Sunday, July 26, 2020
On a pleasant and sunny afternoon, the dogs and I hiked to the top of Horse Butte. We strolled its rim and made it about halfway around before I felt a need to turn back. The steep upward climb full of slippery scree kept me worrying about the potential problems of balancing myself correctly while descending. Soon after beginning to descend, I saw that the dogs had found and were on a lightly-worn sidepath. Their path appeared more-recent and slightly-easier, not any less steep but newer, and thus, with less scree than the original route. I shifted paths and followed the dogs. While coming down my boots did slip, but only once and slightly.
My brain continuously chanted, “follow the dogs”. They’ve a history with me of finding established trails and choosing the one easiest if they’ve a choice. Many times through the years, my dogs running ahead have guided my direction. I’ve followed them while on horseback, through grasses knee-high to my horse, and on worn paths invisible to me, that otherwise I’d never have found.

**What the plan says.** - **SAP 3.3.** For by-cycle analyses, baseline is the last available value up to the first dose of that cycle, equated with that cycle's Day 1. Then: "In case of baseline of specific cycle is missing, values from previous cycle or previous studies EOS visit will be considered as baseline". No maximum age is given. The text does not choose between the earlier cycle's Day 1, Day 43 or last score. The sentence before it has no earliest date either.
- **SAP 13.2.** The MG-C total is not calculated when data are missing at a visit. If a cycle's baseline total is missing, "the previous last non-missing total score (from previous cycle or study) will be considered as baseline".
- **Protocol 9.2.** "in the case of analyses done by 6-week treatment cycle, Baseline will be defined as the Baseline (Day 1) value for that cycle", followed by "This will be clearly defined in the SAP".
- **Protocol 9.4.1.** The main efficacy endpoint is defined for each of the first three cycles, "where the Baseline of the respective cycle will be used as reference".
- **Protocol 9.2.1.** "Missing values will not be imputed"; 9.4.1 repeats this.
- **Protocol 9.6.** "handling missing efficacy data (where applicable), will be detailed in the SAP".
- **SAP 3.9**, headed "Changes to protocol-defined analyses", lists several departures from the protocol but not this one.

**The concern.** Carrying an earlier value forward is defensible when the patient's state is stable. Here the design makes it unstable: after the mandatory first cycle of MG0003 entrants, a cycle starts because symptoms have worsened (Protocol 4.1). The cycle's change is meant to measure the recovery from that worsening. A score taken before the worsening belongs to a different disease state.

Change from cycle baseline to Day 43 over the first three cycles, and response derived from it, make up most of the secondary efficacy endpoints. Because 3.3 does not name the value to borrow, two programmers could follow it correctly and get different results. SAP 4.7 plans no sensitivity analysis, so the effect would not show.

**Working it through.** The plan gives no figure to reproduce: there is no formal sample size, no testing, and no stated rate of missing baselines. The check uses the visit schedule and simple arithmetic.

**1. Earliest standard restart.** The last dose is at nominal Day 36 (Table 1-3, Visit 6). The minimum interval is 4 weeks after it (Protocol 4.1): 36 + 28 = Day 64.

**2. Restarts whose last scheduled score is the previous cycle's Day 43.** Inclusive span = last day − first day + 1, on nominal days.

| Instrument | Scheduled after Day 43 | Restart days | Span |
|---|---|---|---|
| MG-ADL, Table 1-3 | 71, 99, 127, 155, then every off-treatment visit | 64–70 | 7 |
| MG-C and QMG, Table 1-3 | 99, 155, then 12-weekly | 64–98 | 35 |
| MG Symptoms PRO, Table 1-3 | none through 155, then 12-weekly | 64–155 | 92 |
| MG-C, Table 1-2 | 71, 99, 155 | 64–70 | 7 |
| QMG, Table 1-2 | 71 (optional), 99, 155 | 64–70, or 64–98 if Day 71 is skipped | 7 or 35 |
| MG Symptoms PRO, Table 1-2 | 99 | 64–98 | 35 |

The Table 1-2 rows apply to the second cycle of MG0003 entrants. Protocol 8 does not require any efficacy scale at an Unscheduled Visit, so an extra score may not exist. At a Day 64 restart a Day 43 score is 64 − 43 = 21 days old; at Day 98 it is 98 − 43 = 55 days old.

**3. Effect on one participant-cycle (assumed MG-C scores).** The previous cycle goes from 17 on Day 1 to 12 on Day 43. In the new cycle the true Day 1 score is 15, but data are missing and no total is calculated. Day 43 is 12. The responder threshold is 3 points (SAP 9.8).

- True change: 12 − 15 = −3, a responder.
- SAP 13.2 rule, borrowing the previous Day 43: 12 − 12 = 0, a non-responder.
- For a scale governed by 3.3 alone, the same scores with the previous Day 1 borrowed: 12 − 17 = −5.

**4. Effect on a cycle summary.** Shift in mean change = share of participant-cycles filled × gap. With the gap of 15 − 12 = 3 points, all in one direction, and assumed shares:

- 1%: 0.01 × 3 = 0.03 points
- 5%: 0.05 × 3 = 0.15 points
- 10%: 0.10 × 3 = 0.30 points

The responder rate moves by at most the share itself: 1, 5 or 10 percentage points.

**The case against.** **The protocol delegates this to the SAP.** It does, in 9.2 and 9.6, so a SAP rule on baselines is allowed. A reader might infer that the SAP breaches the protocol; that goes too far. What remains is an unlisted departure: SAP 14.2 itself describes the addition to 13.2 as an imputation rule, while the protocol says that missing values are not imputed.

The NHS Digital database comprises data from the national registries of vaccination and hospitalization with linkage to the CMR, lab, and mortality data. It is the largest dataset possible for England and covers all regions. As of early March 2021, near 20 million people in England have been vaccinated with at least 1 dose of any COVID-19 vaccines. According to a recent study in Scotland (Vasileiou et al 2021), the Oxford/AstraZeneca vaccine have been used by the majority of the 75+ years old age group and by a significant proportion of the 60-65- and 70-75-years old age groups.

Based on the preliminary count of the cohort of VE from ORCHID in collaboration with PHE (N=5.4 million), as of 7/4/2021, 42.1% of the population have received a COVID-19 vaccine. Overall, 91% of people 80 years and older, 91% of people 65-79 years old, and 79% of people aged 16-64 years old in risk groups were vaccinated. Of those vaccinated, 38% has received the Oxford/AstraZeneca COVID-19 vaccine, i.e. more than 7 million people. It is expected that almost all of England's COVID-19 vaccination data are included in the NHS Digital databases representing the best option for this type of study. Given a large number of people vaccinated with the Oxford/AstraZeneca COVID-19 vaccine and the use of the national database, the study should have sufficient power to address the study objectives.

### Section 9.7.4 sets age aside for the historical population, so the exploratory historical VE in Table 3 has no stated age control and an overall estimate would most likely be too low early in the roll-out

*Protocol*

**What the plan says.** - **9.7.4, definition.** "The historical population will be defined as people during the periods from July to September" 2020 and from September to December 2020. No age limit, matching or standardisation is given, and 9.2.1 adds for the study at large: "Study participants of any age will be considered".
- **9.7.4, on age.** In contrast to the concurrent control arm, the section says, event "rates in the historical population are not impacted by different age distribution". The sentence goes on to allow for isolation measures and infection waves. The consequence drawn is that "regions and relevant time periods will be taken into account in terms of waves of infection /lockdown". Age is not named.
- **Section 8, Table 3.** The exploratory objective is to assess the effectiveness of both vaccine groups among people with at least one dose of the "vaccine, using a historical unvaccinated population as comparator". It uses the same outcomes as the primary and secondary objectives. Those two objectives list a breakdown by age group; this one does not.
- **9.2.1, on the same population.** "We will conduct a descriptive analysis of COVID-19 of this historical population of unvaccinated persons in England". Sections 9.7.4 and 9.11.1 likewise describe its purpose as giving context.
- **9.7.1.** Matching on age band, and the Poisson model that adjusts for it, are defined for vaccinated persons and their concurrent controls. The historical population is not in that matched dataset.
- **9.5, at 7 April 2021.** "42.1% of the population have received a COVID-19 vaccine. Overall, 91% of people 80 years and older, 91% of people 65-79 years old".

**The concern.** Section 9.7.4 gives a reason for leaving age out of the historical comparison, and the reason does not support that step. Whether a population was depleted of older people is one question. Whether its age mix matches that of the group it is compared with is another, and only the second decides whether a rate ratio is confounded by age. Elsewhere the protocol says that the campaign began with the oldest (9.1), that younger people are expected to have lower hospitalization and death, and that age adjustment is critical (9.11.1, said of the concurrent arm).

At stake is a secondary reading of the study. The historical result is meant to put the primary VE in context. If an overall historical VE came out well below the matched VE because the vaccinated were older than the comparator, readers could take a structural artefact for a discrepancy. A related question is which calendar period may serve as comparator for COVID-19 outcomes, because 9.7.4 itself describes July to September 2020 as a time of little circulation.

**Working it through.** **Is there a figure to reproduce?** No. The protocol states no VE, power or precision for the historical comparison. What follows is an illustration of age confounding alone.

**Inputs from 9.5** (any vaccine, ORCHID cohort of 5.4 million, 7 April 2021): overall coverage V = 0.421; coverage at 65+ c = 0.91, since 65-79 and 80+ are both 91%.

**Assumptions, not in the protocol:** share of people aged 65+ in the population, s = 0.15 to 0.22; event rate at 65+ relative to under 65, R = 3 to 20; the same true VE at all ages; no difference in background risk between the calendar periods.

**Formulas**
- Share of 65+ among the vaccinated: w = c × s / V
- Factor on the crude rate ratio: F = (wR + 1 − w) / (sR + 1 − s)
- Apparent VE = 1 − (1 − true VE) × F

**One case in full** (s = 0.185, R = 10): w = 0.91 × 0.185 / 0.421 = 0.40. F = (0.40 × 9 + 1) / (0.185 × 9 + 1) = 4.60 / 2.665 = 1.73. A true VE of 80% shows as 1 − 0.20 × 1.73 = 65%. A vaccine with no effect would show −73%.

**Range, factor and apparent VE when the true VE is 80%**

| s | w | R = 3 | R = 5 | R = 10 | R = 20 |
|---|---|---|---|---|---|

My most memorable “following the dogs” occurred soon after we reached the very top of a mountain where we found ourselves in a gathering and blinding rainstorm. Suddenly, on hearing thunder approaching, I realized that we had become the area’s highest objects. Unable to see a downward trail, I quickly pushed my horse to follow the dogs. They hurried us directly to lower levels and to a relative safety from strikes of lightning.
There’s more about yesterday’s adventure at Horse Butte, but I’m running out of time. So, the story of that adventure may be continued.
Dear Friends: Through the ages, high value in the relationship between humans and dogs. Diana